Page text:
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Welcome to my blog!


This blog was my online wordsmith workshop, where you'll find notes on my writing experiences, excerpts from my fantasy and science fiction novels, and essays of a more homeworld flavor.  Some of the advice therein may still be of interest to new writers so I have left it here but due to technical difficulties, I no longer post here regularly.  You can look me up on Dreamwidth, although I do not post frequently. 

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Saturday, July 30, 2011

Just a short note because it's late and I'm trying to catch up on sleep with limited success. Work and play both take time and energy and my sleep has been irregular. The play time has been more inspirational fo fantasy than science fiction, with lovely and otherwise interesting landscapes, primitive life styles hinted at in the rocks and ruins, and a smattering of odd and foreign notions which are easily interpreted as primative though the more I think about it, the less I know that that means...

Santa Fe has a lot of old European charm and a similar need for small vehicles, with narrow roads hardly more generous than the paths that had been carved for visitors into the volcanic tuff (volcanic rocks made more from ash than lava)- volcanoes provide more science fiction landscapes than fantasy ones, with their technical complexities and odd side effects and impacts to the surrounding nature and life styles, although some of them are so dependent on what seems like unlikely coincidences that you couldn't believably explain all the details in a story.

My travel journal is a bit behind in favor of good air and exercise, but the guy at the book store claimed that one thing many many bright, famous people have in common is journaling, so I'll use it as an incentive if the joy I find in writing anything lags at times. I wonder, though, if in the death of hand writing and paper, journaling will go by the wayside. I've never found online journals to capture the same sorts of content.

Writers challenge. go somewhere (even the nearest street corner) and write your observations in as much detail as you can for fifteen minutes, either looking up frequently or writing without looking down.

30 jul 11 @ 12:25 am

Tuesday, July 26, 2011

No tv
Sometimes I can edit and revise while watching tv - when the tv gets interesting, the story progress lags, when the story goes well, the tv gets forgotten. Other times, though, the dullest shows and advertising will distract me, especially, I think, when my day has been mentally demanding and I'm tired if not yet sleepy. Then multi tasking becomes harder and creativity definitely lags.

Bits and pieces of story stuff still creep in with some effort. I have a lot of early story attempts that went nowhere - a character or two, a setting, a few scenes, but mostly background or too simplistic a plot for the culture I've developed along the way to have a chance these days, when most of what sells seems to have lots of characters, soap opera relationships, etc., besides the main story line (though it results in extra long books or non-stand-alone books that I thought were both frowned on, they still get published somehow). I realized that the flavor/style of two of them was close enough--mostly low tech wilds with hints of an advanced tech in the background or in isolated, protected locations, a touch of superstition, isolated cultural groups that don't get along... such that I could merge them, use one as background (or both) and have one (or all the central characters) away from home so that the elements of their cultures that are different can just be "back home" versus "here." The low tech and wilds means that aspects of the culture are very geography/ecology dependant rather than contra-indicated by the other subculture's differences, and the differences provide both immediate sources of conflict and the means of looking with an outsider's view for clear presentation to the reader, at least over time.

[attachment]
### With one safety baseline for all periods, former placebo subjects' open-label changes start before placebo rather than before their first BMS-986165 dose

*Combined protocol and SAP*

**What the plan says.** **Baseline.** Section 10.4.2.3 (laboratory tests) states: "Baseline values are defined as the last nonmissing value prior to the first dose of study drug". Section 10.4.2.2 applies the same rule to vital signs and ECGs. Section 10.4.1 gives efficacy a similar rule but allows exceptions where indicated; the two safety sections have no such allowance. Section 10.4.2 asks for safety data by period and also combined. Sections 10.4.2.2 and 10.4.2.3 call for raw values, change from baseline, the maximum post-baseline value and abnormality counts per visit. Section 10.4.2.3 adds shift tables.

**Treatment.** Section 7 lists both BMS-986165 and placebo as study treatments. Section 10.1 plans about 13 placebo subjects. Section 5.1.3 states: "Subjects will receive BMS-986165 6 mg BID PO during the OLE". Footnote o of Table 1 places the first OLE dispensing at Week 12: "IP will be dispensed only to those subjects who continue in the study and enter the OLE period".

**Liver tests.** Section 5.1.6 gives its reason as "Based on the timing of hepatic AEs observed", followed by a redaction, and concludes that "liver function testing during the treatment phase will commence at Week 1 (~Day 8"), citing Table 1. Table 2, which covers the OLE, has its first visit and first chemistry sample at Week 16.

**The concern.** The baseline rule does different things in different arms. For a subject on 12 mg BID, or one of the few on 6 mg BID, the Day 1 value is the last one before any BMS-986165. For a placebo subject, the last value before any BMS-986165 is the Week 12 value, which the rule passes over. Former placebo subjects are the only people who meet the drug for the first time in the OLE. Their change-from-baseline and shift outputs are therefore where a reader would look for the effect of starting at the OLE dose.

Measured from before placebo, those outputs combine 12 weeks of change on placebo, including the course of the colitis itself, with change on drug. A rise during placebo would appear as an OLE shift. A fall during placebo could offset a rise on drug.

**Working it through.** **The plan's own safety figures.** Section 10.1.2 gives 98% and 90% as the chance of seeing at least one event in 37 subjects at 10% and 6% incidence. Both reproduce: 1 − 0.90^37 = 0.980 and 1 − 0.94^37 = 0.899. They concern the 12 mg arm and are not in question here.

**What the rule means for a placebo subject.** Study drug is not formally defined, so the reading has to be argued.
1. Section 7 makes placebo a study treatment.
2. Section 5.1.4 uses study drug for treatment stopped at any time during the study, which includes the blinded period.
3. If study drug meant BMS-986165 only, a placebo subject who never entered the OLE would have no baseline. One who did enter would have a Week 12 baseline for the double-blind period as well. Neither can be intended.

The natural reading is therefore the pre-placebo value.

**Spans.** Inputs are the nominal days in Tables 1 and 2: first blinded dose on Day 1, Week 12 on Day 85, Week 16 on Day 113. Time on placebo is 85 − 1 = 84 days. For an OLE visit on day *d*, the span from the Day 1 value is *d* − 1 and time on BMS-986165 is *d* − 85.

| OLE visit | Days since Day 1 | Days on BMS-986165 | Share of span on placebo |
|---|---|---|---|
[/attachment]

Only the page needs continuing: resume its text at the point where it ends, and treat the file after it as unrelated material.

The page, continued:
Part of why I was looking at the options was several discussions at HNS about what agents and publishers were looking for: one of them being the movie rights. An Alan Alda film said that the three keys to a successful movie were sex (and/or nudity, or at least romance), violence (my grad school history teacher said explosions or at least conflagrations that looked like explosions were key in anything pretending to be an adventure), and I forget exactly what the third was but think it was essentially bad language as perhaps a form of rebellion.

For science fiction I would add that a tie to humans of Earth is pretty much a necessity or at least a human race among the aliens. The popular audience is not ready to relate to a story about two groups of aliens that are neither quite human. Ditto fantasy. People appreciate hobbits, and the protagonist need not be human, but at least the sidekick must be.